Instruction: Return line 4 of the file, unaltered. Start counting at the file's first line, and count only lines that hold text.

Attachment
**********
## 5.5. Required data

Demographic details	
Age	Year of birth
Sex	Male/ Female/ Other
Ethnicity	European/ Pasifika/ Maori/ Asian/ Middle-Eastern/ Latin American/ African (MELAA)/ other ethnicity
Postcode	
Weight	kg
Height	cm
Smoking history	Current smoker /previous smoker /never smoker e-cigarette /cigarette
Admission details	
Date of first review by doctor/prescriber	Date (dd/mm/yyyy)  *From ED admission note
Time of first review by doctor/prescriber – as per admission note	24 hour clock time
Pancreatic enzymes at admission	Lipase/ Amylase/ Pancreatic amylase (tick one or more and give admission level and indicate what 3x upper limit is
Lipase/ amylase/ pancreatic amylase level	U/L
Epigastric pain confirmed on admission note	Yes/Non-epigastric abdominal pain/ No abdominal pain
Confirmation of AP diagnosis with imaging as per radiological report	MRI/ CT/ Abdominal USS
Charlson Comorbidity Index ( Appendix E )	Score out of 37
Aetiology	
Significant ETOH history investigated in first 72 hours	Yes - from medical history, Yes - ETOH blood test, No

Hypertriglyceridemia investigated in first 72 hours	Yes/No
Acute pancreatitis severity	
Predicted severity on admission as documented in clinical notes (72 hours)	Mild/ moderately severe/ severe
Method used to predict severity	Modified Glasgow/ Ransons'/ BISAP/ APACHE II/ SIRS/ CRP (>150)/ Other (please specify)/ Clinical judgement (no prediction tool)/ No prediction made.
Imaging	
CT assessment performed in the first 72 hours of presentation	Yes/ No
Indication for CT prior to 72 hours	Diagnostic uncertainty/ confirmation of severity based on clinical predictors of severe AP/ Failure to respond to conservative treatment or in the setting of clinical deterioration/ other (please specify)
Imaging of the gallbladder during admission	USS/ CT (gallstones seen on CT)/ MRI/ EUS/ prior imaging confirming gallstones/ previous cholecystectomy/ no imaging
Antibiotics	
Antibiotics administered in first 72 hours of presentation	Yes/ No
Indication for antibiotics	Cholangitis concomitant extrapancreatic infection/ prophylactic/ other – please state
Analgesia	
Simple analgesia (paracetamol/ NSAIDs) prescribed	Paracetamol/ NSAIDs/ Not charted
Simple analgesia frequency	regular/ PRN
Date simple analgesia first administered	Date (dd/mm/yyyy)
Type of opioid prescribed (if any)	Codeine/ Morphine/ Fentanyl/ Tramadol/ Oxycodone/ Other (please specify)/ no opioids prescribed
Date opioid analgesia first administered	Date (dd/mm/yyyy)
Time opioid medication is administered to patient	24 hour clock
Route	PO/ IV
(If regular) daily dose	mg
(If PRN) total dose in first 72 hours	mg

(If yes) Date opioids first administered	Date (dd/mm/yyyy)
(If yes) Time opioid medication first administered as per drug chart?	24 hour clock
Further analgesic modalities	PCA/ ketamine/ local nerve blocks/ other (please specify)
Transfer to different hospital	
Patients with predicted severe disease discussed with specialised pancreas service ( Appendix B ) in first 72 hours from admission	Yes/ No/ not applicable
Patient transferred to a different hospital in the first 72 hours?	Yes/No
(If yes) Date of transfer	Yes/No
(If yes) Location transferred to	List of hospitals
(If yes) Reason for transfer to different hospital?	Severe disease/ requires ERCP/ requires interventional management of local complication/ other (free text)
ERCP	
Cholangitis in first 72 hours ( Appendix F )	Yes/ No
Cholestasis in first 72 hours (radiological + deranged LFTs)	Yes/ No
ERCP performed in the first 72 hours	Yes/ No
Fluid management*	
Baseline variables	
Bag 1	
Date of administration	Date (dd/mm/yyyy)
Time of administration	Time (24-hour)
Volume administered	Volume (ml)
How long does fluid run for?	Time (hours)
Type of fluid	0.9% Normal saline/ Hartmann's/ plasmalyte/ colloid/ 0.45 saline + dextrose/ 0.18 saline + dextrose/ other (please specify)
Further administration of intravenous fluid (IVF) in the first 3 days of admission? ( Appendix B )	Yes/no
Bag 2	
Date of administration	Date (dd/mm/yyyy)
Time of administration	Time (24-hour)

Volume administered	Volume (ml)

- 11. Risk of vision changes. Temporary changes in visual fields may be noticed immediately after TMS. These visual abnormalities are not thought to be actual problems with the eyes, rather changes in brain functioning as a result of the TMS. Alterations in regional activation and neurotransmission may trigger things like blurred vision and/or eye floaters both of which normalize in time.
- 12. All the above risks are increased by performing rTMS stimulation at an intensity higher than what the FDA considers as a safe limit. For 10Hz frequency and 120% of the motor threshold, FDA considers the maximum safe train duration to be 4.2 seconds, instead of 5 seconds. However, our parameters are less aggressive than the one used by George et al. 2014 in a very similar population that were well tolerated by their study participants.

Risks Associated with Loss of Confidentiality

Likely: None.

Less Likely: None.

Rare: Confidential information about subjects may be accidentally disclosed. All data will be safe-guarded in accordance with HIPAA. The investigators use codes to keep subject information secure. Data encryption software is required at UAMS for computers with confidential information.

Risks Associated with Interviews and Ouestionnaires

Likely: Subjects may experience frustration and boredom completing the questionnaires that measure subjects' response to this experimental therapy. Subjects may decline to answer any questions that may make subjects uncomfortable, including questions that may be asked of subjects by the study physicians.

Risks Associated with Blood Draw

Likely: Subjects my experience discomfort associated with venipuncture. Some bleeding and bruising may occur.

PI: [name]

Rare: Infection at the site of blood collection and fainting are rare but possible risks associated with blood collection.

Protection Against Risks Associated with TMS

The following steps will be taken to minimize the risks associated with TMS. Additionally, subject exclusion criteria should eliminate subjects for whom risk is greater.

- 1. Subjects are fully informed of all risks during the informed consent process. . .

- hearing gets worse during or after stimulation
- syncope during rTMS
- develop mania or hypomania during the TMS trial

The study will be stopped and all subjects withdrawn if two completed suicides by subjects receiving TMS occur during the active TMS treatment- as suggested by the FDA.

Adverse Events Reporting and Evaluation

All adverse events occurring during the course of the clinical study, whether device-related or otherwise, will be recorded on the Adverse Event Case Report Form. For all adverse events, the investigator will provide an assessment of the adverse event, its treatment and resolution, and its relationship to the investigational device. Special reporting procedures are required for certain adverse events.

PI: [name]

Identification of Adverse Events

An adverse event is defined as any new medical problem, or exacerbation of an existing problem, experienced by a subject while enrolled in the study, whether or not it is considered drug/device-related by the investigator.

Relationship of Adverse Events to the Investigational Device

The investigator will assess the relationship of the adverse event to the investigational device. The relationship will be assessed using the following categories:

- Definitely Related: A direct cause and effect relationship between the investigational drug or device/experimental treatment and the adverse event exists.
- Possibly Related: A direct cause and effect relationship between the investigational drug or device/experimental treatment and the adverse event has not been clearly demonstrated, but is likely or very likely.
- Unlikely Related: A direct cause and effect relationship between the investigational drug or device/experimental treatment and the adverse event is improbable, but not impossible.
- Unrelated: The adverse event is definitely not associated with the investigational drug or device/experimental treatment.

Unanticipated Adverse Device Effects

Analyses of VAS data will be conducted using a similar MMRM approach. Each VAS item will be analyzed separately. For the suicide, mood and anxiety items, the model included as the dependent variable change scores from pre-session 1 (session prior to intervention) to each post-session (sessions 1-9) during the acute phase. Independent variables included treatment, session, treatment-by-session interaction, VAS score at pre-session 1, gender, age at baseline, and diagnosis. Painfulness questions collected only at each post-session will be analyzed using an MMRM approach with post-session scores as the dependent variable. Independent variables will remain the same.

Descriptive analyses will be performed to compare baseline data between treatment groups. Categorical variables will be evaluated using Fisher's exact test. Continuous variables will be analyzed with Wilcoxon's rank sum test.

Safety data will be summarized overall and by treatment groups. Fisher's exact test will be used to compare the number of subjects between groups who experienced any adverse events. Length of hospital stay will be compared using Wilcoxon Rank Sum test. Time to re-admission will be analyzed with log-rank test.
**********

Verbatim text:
Sex	Male/ Female/ Other